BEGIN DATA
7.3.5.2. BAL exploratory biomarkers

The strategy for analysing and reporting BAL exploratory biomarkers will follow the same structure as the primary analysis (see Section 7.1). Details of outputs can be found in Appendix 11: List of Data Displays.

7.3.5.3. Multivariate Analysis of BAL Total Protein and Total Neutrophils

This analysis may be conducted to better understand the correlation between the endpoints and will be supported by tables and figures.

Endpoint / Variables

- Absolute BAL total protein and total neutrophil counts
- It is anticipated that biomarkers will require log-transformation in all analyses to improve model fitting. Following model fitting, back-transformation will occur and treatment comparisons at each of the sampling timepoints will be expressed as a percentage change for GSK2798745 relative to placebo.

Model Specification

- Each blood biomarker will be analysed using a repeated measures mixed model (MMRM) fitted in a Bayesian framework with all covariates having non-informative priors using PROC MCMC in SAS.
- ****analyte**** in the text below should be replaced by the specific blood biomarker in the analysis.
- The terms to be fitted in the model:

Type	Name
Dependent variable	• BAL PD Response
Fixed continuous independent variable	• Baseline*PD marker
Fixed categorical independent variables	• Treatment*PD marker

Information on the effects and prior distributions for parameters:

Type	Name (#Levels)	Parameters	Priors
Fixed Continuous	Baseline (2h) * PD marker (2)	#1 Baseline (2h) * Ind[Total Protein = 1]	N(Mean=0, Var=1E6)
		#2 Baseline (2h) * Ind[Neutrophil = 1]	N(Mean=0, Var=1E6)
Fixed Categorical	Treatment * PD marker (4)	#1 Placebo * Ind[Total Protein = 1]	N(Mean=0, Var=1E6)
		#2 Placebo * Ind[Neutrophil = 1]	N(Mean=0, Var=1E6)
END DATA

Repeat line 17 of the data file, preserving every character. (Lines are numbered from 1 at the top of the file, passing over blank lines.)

Type	Name (#Levels)	Parameters	Priors